ISSN (Print) - 0012-9976 | ISSN (Online) - 2349-8846

A+| A| A-

Spectres of Food on Bengal’s Politics of Identity

To Eat or Not To Eat Beef

Politics around food has been drawing scholarly attention, especially after state governments run by the political right-wing banned food items. This article draws upon local culinary practices in Bengal and its cultures of food. It shows how food and eating habits are not just important in creating a politics of solidarity among Muslims and Dalits, but they are also important in the creation of a predominantly caste-Hindu Bhadralok "habitus." The article also draws attention to limitations of such political liaison between Dalits and Muslims on the basis of shared food habits. Drawing upon Pierre Bourdieu's idea of "cultural capital," this article shows how dominant communities construct their unmarked claims on being progressive and modern by consuming and avoiding the same food item, depending on social, political and historical contingencies.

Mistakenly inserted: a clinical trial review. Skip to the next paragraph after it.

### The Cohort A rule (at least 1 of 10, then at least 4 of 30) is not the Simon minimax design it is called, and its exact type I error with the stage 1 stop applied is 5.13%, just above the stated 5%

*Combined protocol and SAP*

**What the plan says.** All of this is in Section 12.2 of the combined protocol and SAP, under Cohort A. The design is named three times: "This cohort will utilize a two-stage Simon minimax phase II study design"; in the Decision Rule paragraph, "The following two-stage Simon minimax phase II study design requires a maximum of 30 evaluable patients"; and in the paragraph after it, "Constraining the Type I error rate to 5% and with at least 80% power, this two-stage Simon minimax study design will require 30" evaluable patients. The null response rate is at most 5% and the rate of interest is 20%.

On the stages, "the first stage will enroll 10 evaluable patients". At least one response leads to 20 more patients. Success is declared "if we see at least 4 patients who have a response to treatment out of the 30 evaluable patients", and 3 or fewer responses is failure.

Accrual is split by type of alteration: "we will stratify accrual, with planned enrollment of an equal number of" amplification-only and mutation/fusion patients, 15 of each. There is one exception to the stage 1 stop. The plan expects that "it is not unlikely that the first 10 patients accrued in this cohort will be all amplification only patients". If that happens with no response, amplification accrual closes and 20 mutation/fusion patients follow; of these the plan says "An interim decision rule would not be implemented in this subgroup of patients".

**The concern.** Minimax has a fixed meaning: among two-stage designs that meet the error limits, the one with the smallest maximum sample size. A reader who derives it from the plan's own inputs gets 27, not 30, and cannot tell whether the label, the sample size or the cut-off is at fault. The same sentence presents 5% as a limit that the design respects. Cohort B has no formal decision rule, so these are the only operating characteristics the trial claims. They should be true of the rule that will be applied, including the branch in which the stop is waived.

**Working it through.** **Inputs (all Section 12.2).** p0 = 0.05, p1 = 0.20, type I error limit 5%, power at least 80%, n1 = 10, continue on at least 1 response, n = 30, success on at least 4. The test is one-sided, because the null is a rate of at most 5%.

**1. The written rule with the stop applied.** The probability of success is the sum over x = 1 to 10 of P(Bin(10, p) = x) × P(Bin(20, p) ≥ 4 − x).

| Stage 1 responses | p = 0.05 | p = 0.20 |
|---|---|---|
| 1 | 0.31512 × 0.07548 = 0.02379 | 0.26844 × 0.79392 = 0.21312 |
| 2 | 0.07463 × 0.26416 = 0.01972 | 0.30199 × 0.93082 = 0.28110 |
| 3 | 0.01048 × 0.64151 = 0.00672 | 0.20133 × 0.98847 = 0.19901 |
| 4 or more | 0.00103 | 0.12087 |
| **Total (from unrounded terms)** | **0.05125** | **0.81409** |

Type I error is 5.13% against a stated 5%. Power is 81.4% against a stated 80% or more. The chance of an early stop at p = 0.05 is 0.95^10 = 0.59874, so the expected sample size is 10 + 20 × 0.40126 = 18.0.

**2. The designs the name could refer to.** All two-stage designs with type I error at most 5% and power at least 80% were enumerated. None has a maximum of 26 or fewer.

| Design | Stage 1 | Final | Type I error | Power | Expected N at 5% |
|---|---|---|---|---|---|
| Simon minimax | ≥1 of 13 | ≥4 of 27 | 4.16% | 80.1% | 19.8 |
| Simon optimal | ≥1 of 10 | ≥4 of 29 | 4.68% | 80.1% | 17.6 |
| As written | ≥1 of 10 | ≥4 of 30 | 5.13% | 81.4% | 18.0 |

Dear Reader,

To continue reading, become a subscriber.

Explore our attractive subscription offers.

Click here

Back to Top